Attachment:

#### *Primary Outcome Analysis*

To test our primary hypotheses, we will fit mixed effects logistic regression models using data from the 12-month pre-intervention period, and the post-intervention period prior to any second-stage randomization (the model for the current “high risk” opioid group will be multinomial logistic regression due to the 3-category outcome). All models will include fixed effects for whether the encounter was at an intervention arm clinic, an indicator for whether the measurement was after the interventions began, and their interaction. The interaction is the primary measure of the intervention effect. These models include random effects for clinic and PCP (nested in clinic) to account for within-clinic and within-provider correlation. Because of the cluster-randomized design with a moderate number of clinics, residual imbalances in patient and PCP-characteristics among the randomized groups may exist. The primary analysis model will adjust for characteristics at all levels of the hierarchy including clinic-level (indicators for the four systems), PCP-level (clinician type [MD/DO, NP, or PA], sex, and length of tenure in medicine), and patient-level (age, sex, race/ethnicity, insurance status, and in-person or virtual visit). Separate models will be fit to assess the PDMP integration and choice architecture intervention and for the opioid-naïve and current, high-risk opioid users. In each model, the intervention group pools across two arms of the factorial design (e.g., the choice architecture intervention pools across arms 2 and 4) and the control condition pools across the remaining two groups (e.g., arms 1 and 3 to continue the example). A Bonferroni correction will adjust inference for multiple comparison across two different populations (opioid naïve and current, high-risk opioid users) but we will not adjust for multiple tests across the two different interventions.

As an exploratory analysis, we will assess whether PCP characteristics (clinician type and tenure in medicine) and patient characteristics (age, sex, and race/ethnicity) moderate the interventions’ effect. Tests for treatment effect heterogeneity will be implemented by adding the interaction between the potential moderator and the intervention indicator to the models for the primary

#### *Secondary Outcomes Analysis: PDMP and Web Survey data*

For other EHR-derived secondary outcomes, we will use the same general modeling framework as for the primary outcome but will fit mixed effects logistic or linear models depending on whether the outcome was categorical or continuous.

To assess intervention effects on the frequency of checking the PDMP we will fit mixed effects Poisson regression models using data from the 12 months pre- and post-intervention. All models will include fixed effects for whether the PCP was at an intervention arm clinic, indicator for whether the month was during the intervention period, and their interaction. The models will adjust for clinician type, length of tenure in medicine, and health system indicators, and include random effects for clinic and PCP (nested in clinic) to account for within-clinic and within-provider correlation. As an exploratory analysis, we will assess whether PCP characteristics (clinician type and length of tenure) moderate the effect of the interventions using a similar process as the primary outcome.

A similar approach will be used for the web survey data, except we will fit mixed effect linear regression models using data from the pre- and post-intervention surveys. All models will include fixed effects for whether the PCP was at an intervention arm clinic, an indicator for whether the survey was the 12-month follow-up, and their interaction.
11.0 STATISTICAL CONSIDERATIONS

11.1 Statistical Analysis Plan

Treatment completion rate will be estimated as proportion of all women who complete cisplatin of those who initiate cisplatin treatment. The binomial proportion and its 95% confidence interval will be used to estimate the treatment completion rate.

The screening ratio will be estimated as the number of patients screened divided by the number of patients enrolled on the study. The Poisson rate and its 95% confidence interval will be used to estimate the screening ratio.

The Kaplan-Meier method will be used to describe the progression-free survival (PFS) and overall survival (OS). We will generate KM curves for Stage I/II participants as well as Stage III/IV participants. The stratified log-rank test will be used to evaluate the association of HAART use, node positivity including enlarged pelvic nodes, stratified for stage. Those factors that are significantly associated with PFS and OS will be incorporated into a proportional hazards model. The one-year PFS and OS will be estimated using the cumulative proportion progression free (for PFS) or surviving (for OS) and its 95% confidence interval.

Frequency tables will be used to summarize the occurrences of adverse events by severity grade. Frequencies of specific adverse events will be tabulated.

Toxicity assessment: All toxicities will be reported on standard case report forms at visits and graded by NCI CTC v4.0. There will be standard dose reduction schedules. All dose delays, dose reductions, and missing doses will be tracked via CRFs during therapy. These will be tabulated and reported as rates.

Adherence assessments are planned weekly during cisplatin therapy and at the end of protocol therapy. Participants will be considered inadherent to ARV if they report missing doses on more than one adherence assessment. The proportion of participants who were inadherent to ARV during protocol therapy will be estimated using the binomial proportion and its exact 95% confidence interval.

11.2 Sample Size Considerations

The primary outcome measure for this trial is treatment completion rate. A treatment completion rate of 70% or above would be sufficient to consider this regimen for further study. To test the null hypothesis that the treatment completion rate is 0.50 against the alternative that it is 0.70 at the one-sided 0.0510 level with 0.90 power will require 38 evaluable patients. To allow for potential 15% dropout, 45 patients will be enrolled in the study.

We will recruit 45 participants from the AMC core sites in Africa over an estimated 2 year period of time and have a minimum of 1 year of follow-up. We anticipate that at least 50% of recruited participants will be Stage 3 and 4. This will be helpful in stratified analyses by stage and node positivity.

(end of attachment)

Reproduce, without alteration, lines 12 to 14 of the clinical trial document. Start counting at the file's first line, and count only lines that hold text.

The Kaplan-Meier method will be used to describe the progression-free survival (PFS) and overall survival (OS). We will generate KM curves for Stage I/II participants as well as Stage III/IV participants. The stratified log-rank test will be used to evaluate the association of HAART use, node positivity including enlarged pelvic nodes, stratified for stage. Those factors that are significantly associated with PFS and OS will be incorporated into a proportional hazards model. The one-year PFS and OS will be estimated using the cumulative proportion progression free (for PFS) or surviving (for OS) and its 95% confidence interval.

Frequency tables will be used to summarize the occurrences of adverse events by severity grade. Frequencies of specific adverse events will be tabulated.

Toxicity assessment: All toxicities will be reported on standard case report forms at visits and graded by NCI CTC v4.0. There will be standard dose reduction schedules. All dose delays, dose reductions, and missing doses will be tracked via CRFs during therapy. These will be tabulated and reported as rates.